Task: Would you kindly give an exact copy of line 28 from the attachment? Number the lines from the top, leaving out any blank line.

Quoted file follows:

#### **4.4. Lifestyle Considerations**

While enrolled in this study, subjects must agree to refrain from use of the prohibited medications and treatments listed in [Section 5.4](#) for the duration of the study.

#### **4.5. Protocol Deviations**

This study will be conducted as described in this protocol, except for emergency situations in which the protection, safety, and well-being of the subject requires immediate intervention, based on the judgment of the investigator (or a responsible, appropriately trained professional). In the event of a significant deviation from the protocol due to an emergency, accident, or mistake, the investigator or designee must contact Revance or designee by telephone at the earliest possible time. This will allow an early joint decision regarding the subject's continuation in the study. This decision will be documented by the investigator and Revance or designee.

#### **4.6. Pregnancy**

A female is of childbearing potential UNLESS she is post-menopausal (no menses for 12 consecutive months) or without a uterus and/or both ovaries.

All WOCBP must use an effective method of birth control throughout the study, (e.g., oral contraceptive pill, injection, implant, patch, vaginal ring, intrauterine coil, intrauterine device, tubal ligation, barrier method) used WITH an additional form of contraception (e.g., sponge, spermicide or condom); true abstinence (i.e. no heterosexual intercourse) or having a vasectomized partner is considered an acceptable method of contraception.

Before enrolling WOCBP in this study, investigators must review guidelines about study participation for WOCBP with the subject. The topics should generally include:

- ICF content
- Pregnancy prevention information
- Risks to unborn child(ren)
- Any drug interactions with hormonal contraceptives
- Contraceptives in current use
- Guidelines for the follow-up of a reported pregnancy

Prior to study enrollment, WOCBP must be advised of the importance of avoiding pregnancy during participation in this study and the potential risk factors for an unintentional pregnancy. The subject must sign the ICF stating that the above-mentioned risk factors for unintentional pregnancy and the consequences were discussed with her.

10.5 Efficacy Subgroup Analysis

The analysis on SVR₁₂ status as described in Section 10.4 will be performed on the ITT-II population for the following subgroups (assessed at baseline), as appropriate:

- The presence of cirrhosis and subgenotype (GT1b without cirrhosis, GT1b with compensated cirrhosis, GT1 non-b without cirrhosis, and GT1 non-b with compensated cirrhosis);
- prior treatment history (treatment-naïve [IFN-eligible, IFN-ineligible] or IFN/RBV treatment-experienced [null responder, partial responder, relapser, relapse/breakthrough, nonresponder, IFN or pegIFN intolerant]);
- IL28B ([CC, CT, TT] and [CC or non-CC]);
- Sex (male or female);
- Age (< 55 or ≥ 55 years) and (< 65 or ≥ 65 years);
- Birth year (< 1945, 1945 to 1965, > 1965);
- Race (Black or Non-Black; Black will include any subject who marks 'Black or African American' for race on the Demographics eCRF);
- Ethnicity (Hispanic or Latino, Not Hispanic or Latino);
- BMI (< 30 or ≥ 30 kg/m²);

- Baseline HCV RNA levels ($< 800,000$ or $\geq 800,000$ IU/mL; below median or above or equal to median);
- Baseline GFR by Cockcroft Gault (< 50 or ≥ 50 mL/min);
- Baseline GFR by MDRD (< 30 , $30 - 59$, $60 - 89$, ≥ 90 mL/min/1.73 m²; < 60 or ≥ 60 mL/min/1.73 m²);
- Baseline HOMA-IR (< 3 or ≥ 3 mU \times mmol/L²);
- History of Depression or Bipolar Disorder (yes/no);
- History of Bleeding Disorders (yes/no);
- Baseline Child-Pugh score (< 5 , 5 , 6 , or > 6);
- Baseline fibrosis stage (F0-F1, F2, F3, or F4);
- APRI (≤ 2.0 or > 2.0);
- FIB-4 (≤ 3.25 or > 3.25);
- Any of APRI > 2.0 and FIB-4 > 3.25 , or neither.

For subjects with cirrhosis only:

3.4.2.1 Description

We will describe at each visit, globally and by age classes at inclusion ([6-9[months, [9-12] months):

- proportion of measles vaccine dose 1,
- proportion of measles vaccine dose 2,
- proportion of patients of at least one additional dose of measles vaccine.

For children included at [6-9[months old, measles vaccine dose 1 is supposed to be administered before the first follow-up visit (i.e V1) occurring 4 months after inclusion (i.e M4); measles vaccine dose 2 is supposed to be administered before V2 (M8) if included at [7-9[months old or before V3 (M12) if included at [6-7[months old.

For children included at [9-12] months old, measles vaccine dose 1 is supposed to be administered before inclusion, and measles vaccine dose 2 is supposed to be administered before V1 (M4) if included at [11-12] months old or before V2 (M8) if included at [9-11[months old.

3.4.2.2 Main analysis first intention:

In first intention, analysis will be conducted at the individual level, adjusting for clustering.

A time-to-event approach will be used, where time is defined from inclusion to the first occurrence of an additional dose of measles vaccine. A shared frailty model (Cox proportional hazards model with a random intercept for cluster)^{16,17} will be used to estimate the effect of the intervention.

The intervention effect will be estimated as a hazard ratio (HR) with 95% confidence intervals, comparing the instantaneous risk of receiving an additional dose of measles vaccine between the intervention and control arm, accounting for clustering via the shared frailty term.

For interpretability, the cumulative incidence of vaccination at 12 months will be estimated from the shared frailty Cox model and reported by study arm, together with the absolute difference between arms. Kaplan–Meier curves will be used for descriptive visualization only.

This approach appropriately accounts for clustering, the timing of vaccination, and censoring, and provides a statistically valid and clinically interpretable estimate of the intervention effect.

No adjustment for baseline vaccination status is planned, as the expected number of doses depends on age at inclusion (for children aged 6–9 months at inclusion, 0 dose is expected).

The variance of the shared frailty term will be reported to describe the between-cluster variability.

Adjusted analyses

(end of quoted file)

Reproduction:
- Baseline GFR by Cockcroft Gault (< 50 or ≥ 50 mL/min);